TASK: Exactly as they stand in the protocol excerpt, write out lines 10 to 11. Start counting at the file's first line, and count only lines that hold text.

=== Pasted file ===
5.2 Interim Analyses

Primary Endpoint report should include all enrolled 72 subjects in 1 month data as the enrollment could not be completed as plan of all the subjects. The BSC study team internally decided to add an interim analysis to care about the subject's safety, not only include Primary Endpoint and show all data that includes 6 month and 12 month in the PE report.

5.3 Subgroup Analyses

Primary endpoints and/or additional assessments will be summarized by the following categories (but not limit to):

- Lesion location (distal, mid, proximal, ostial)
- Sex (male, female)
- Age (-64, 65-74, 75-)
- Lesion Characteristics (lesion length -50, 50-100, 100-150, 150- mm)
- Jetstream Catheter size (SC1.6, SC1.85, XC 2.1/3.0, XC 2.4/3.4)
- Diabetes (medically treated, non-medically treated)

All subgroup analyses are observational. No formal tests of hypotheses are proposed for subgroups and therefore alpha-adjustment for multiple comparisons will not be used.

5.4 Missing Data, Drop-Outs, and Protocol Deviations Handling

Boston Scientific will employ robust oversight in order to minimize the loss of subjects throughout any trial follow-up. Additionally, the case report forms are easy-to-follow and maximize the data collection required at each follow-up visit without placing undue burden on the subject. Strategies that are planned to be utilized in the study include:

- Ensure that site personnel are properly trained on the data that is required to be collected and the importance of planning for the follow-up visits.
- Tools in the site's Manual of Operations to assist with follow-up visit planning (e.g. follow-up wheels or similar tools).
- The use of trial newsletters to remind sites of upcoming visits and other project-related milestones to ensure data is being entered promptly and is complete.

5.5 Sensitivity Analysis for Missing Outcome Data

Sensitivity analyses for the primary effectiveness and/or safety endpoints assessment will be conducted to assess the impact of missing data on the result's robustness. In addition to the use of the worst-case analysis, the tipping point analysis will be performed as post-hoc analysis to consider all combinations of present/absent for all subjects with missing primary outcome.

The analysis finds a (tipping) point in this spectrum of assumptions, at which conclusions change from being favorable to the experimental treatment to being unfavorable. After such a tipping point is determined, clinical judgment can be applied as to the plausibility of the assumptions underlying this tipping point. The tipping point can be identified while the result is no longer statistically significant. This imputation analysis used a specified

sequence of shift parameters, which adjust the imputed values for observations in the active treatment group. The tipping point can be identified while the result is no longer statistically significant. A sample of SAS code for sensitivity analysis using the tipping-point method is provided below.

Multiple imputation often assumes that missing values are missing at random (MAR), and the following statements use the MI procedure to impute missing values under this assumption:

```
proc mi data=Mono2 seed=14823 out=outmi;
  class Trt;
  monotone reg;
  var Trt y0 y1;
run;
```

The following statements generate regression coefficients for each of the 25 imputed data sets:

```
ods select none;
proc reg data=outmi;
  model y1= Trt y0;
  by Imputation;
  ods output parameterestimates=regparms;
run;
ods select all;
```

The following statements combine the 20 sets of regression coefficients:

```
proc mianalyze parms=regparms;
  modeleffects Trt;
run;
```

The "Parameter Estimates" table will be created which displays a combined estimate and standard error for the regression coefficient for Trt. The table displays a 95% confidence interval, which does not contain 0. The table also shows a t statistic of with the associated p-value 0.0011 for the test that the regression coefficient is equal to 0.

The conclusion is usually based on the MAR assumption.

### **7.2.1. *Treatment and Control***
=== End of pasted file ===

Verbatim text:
- Diabetes (medically treated, non-medically treated)

All subgroup analyses are observational. No formal tests of hypotheses are proposed for subgroups and therefore alpha-adjustment for multiple comparisons will not be used.